At one time it was illegal in U.S. slave-states to make anti-slavery statements. We are not that far away from outlawing other forms of speech.

Featured Videos

Your JavaScript is turned off or you have an old version of Adobe's Flash Player. Get the latest Flash player.
Ukraine, Russia, United in Faith, Divided in Politicsi
X
Michael Eckels
April 19, 2014
There is a strong historical religious connection between Russia and Ukraine. But what role is religion playing in the current conflict? In the run-up to Easter, Michael Eckels in Moscow reports for VOA.
Video

Video Ukraine, Russia, United in Faith, Divided in Politics

There is a strong historical religious connection between Russia and Ukraine. But what role is religion playing in the current conflict? In the run-up to Easter, Michael Eckels in Moscow reports for VOA.
Video

Video Face of American Farmer is Changing

The average American farmer is now 58 years old, and farmers 65 and older are the fastest growing segment of the population. It’s a troubling trend signaling big changes ahead for American agriculture as aging farmers retire. Reporter Mike Osborne says a new report from the U.S. Census Bureau is suggesting what some of those changes might look like... and why they might not be so troubling.
Video

Video Donetsk Governor: Ukraine Military Assault 'Delicate But Necessary'

Around a dozen state buildings in eastern Ukraine remain in the hands of pro-Russian protesters who are demanding a referendum on self-rule. The governor of the whole Donetsk region is among those forced out by the protesters. He spoke to VOA's Henry Ridgwell from his temporary new office in Donetsk city.
Video

Video Drones May Soon Send Data From High Seas

Drones are usually associated with unmanned flying vehicles, but autonomous watercraft are also becoming useful tools for jobs ranging from scientific exploration to law enforcement to searching for a missing airliner in the Indian Ocean. VOA’s George Putic reports on sea-faring drones.
Video

Video New Earth-Size Planet Found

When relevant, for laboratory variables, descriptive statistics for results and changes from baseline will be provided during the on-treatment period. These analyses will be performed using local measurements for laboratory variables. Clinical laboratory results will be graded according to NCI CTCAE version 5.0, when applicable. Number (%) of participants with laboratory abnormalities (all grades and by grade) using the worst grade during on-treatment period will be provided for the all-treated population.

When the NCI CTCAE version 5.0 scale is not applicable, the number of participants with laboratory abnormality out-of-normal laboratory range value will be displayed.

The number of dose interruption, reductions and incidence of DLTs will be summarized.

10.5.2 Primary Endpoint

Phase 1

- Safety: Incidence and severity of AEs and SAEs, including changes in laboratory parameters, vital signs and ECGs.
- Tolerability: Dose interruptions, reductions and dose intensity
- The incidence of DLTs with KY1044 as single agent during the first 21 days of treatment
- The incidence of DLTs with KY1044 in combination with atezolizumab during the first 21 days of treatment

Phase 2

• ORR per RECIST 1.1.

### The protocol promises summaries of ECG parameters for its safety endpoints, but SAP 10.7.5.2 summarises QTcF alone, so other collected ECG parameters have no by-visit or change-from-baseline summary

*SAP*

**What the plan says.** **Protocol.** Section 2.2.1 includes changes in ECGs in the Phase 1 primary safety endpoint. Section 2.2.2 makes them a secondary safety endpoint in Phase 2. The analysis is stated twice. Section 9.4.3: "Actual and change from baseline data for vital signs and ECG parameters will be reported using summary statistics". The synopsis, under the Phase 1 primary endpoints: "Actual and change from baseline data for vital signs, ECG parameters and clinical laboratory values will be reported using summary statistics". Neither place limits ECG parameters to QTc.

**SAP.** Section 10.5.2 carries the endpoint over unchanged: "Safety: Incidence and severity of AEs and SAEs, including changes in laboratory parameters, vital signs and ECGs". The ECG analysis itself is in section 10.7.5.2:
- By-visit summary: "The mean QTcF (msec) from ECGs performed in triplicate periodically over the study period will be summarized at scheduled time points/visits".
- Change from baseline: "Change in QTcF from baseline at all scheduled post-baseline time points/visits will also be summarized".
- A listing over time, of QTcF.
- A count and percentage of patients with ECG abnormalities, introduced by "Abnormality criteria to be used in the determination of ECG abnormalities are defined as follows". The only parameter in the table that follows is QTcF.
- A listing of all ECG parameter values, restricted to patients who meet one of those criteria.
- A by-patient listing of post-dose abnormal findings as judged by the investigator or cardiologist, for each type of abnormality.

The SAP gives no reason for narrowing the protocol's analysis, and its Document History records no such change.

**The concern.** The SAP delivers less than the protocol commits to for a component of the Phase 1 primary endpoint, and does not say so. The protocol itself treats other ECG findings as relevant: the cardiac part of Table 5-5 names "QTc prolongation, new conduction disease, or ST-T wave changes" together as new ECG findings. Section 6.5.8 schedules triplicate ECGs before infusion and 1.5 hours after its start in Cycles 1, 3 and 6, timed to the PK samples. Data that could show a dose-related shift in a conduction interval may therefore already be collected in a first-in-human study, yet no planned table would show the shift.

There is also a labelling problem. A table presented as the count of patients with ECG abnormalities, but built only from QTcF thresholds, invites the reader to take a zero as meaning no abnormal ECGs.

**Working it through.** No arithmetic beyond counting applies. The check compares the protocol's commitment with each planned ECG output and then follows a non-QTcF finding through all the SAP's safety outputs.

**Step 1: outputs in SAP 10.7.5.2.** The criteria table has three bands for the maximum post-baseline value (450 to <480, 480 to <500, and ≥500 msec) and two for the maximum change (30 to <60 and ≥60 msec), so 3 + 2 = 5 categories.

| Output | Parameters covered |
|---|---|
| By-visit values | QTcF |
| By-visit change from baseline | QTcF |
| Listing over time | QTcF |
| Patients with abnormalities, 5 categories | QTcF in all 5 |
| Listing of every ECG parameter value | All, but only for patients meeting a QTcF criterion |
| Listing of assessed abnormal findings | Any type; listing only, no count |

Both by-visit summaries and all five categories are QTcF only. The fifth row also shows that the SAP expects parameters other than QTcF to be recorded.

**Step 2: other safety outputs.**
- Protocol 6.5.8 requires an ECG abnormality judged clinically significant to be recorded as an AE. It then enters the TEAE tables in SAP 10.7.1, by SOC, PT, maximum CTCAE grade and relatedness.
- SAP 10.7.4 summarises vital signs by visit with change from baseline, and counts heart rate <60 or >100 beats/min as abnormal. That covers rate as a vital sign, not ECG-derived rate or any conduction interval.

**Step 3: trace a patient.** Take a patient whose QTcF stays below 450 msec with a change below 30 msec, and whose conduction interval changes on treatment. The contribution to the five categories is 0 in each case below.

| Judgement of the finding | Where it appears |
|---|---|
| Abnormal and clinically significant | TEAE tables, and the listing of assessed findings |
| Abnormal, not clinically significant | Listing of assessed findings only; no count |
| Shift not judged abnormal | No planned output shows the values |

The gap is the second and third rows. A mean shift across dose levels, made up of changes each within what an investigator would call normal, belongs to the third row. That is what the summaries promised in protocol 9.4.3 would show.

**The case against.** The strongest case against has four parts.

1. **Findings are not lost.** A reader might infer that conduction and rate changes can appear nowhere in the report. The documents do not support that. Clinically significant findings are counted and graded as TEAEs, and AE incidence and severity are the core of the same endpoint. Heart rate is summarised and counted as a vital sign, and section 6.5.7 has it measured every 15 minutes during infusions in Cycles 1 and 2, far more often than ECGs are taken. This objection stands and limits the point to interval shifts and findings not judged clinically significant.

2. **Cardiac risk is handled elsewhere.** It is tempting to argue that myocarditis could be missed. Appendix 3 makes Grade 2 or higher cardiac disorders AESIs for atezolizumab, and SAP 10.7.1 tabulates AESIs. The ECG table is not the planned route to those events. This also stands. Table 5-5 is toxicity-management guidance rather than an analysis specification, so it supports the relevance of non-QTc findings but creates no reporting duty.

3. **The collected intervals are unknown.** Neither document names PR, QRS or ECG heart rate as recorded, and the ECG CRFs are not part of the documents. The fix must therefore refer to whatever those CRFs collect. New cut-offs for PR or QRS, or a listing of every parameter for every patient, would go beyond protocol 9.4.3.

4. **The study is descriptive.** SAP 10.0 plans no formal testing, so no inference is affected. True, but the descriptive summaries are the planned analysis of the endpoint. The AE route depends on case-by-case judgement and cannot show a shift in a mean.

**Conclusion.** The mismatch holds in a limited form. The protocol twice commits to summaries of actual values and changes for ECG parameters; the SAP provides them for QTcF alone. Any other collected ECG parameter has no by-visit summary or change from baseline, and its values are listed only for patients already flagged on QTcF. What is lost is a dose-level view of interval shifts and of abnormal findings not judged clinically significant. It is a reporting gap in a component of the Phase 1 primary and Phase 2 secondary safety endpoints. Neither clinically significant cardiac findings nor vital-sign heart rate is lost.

Not too big, not too small. Not too hot, not too cold. A newly discovered planet looks just right for life as we know it, according to an international group of astronomers. VOA’s Steve Baragona has more.
Video

Video Copts in Diaspora Worry About Future in Egypt

Around 10 percent of Egypt’s population belong to the Coptic faith, making them the largest Christian minority in the Middle East. But they have become targets of violence since the revolution three years ago. With elections scheduled for May and the struggle between the Egyptian military and Islamists continuing, many Copts abroad are deeply worried about the future of their ancient church. VOA religion correspondent Jerome Socolovsky visited a Coptic church outside Washington DC.
Video

Video Critics Say Venezuelan Protests Test Limits of Military's Support

During the two months of deadly anti-government protests that have rocked the oil-rich nation of Venezuela, President Nicolas Maduro has accused the opposition of trying to initiate a coup. Though a small number of military officers have been arrested for allegedly plotting against the government, VOA’s Brian Padden reports the leadership of the armed forces continues to support the president, at least for now.
Video

Video More Millenials Unplug to Embrace Board Games

A big new trend in the U.S. toy industry has more consumers switching off their high-tech gadgets to play with classic toys, like board games. This is especially true among the so-called millenial generation - those born in the 1980's and 90's. Elizabeth Lee has more from an unusual café in Los Angeles, where the new trend is popular and business is booming.
Video

Video Google Buys Drone Company

In its latest purchase of high-tech companies, Google has acquired a manufacturer of solar-powered drones that can stay in the air almost indefinitely, relaying broadband Internet connection to remote areas. It is seen as yet another step in the U.S. based Web giant’s bid to bring Internet to the whole world. VOA’s George Putic reports.
AppleAndroid